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experience the level of stress and trauma that law enforcement routinely encounter. Fears of being ambushed are entirely un- derstandable, and increasingly common, and fortunately there are many steps you can take to help manage these concerns. Additionally, many of these principles are applicable not just to fears of being ambushed, but also to much broader concerns about being unsupported, vilified, verbally attacked, and the emotional stressors associated with law enforcement work in general. Please make sure to prioritize your safety, take good care of yourself, recognize that you are supported, and never hesitate to ask for help. Stay aware of the various support op- tions available to you, and know how to access those resources. Your service and countless sacrifices for the community are appreciated beyond words, your safety is of paramount impor- tance, and it is vitally important that you receive all the support you need, whenever you need it. Additional Contributors: Shahram Ardalan , Ph.D., ABPP, Former Chair of the ABPP Ethics Committee; Robin Black , Ph.D., Federal Bureau of Investigation; Robert Cipriano , Ph.D., ABPP, Police Psychologist; Joseph Etherton , Ph.D., Research Psychologist; Joel Fay , Ph.D., ABPP, Police Psychologist; Chief Neil Gang , Chair of the California Police Chiefs Association Wellness Committee; Kristina Reynoso , Ph.D., Police Psychologist; Craig Wetterer , Ph.D., J.D., Forensic Psychologist References ABC News: https://abcnews.go.com/US/police-officers-killed-surge-28-year-point- civil/story?id=71773405 American Psychological Association (APA) Resilience Guide: http://www.apa.org/ helpcenter/resilience.aspx Below 100: https://www.below100.org/the-5-tenets/ Federal Bureau of Investigation: https://ucr.fbi.gov/leoka/2018/tables/table-85.xls Support for Law Enforcement During Community Unrest: Garrido, Sara, Nicoletti- Flater Associates, PLLP, Lakewood, CO Supporting Officer Safety Through Family Wellness: The Effects of Sleep Deprivation: https://www.theiacp.org/sites/default/files/2018- 09/Axon%20Family%20Wellness-Sleep%20Deprivation.pdf United States Department of Justice, Federal Bureau of Investigation, Criminal Justice Information Services Division About the Authors: David Black , Ph.D., CEO and Founder of Cordico, Chief Psychologist of the California Police Chiefs Association Wellness Committee. John Carli , Chief of Police, Vacaville, California Gordon Graham, Founder of Lexipol

RECOMMENDATION #11: SEEK SUPPORT Research shows that officers experience approximately 188 critical incidents over the course of their careers. Critical incidents are defined as events that overwhelm our ability to cope, and 188 such incidents are far too many for even the strongest and most courageous people in our society to endure alone and without support. Therefore, it is absolutely vital that you seek out support from those you trust. Talk with a close friend, a trusted ally, a peer support teammember, a chaplain, or a reputable police therapist. Ideally, establish supportive relationships well before you need to rely upon them; but always remember that it is never too late to ask for help. Be aware of the available support options, and make sure you are knowledgeable of what these options have to offer and how they can be accessed. When you devote your career to being of service to others at their greatest times of need, it is only fair to expect others to be there to support you during your times of need. Never forget that you deserve to be supported. RECOMMENDATION #12: FIND STRENGTH THROUGH TEAMWORK Being part of a strong and unified team often serves as a powerful antidote to uncertainty, stress, and fear. When dealing with threats and fears, always keep in mind that you are part of a vetted, trained, and experienced team who share a common mis- sion and purpose. Developing and reinforcing strong teamwork is an outstanding way to help build relationships with those you count on to support you, take advantage of training opportunities, plan for crisis scenarios, communicate about potential vulnerabili- ties, and maximize your performance. Prioritizing and reinforcing strong teamwork will help make you, and those who serve with you, stronger, more resilient, and better positioned to manage the stressors of your critically important work. RECOMMENDATION #13: PRACTICE BREATH CONTROL When a person perceives danger, the brain triggers a stress response that stimulates the nervous system, transforms sen- sory perception, raises blood pressure, increases the heart rate, pulls blood from the extremities, and disrupts digestion. Breath control is a technique for limiting, or regulating, the stress response, and with practice can be utilized to promote physical and mental relaxation whether stress levels are high, moderate, or low. To practice this technique, exhale the air fully from your lungs then pause before taking in a full, deep breath, relaxing your abdomen as you do so. Pause briefly, and then slowly and fully exhale the breath. Practice this for several breaths. Remem- ber that everyone’s physiology, fitness level, and lung capacity is unique, so routinely practice this technique to establish a timing and process that is effective for you to experience relaxation. RECOMMENDATION #14: MAXIMIZE YOUR RESILIENCE Resilience is the ability to overcome serious hardships, trauma, and tragedy – and the good news is that everyone, even highly resilient people, can further strengthen and develop their resilience skills over time. Key strategies to building and main- taining strong resilience include setting aside enough time for highquality sleep, getting regular exercise, prioritizing the most important relationships in your life, keeping your finances in balance, learning frommistakes, celebrating victories as a team, and maintaining an optimistic outlook on life in general. TYING IT ALL TOGETHER Law enforcement professionals are far tougher and more resilient than most people, but most people never have to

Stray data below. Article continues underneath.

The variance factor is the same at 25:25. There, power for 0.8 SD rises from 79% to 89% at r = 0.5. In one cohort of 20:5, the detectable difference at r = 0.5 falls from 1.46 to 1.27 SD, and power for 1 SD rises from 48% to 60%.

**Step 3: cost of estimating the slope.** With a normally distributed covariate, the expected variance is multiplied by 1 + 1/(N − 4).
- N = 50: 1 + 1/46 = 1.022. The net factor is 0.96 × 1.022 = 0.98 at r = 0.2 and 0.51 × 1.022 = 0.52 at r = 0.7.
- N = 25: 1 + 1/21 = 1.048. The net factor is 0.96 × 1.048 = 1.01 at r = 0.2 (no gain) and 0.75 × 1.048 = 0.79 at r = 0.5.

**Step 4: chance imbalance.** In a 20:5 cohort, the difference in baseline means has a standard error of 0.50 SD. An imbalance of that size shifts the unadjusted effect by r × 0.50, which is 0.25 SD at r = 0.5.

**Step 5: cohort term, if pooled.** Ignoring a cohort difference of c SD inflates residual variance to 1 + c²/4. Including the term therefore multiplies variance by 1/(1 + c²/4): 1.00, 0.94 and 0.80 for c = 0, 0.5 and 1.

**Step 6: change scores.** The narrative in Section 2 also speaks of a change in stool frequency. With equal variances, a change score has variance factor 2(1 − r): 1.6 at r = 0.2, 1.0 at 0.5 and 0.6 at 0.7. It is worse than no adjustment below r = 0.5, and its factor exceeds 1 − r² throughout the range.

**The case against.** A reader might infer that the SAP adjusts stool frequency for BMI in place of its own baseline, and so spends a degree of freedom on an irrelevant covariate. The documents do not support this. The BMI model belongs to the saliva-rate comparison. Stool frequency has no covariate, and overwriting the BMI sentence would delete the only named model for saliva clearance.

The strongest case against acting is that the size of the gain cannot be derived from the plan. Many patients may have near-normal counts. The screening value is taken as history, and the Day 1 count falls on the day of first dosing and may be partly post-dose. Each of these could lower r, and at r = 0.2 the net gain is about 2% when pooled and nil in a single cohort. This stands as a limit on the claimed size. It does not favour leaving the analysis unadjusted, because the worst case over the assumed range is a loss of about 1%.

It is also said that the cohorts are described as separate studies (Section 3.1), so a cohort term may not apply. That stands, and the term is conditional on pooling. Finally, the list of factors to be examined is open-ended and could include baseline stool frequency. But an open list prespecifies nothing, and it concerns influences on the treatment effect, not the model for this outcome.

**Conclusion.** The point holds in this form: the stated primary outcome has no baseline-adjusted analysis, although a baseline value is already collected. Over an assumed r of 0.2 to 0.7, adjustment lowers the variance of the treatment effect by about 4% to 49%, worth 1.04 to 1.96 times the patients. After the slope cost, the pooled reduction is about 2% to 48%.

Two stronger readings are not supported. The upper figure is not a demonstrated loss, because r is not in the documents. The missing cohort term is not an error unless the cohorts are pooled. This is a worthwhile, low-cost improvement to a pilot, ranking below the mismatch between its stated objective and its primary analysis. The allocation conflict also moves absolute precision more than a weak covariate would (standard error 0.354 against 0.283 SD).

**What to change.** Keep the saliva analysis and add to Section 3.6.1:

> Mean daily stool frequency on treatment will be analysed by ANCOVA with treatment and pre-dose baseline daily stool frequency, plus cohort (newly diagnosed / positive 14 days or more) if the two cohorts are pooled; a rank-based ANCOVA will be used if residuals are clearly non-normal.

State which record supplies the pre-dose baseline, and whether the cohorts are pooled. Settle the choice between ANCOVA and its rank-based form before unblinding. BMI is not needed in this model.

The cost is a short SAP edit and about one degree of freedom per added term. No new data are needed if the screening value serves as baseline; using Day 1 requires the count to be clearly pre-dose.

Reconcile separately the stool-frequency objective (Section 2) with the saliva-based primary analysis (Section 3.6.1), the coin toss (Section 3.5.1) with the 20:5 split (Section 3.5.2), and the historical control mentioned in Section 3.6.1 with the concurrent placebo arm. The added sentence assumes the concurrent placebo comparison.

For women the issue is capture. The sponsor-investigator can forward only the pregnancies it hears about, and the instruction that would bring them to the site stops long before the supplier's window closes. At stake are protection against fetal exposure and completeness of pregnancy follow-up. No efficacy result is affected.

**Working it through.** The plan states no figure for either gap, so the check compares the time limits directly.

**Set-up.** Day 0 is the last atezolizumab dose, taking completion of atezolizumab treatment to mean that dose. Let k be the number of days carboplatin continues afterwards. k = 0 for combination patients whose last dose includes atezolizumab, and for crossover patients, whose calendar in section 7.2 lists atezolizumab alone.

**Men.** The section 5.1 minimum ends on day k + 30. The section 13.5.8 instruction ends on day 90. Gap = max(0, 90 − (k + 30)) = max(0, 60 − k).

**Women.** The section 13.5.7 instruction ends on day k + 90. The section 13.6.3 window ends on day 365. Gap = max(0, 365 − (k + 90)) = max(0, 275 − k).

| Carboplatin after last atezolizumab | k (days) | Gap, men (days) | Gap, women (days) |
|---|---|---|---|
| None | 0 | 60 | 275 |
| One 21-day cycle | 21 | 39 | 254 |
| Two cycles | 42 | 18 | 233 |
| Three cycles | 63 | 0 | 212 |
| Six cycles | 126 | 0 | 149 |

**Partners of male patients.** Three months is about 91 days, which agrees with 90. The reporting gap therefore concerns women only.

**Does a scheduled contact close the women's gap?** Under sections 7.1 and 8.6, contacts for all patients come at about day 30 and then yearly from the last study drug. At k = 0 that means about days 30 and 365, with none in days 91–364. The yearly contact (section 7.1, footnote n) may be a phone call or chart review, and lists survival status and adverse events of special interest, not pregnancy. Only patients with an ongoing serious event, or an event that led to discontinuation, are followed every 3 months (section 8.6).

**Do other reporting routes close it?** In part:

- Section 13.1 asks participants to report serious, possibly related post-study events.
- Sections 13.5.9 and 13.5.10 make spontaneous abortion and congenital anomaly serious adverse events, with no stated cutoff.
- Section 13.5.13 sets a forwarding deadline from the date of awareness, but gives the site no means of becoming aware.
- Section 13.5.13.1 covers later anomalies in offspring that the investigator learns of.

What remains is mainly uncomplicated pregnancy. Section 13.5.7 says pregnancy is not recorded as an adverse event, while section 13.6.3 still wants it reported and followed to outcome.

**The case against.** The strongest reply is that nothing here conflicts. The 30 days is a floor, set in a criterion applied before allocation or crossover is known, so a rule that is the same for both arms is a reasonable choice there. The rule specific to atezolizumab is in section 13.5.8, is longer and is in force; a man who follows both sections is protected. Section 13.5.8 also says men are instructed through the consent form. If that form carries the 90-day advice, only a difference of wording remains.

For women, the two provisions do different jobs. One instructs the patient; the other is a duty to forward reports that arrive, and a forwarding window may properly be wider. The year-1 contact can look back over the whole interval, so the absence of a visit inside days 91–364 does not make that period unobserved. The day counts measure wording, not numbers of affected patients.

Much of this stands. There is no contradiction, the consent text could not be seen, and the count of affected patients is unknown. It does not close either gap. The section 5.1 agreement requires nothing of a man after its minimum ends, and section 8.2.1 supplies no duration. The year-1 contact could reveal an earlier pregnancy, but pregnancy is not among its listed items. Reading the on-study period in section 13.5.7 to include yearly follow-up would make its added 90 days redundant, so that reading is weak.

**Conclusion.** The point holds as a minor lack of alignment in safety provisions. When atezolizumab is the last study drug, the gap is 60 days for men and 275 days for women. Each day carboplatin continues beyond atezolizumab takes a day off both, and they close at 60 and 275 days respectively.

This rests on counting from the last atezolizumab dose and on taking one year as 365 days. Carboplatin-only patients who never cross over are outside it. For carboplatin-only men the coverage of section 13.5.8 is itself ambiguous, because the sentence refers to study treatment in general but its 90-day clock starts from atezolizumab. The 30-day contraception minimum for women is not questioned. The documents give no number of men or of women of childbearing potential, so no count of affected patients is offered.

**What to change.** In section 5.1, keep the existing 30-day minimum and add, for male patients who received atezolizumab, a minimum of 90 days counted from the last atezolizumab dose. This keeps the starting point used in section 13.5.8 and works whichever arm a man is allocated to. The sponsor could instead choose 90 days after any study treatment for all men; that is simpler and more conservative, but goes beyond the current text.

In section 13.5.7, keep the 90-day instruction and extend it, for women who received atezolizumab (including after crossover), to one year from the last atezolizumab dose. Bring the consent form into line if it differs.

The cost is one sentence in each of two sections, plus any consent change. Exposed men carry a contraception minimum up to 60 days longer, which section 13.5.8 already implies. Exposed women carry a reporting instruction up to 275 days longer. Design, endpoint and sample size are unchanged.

VERIZON OFFERS SUPPORT WHERE IT MATTERS, WHEN IT MATTERS. For many years, Verizon has supported Public Safety and the families of law enforcement who have made the ultimate sacrifice. To date, Verizon has donated distributed through Verizon’s partnership with the FBI National Academy Associates, Inc. In many instances, members of the local FBINAA Chapter will present the donation to the family. Please contact the office of the FBI National Academy Associates with information on any sworn officer killed in the line of duty, feloniously or accidentally. The Association will coordinate with Verizon and The Verizon Fallen Officers Fund to distribute funds to that officer’s designated beneficiary. more than one million dollars to the surviving families. These funds are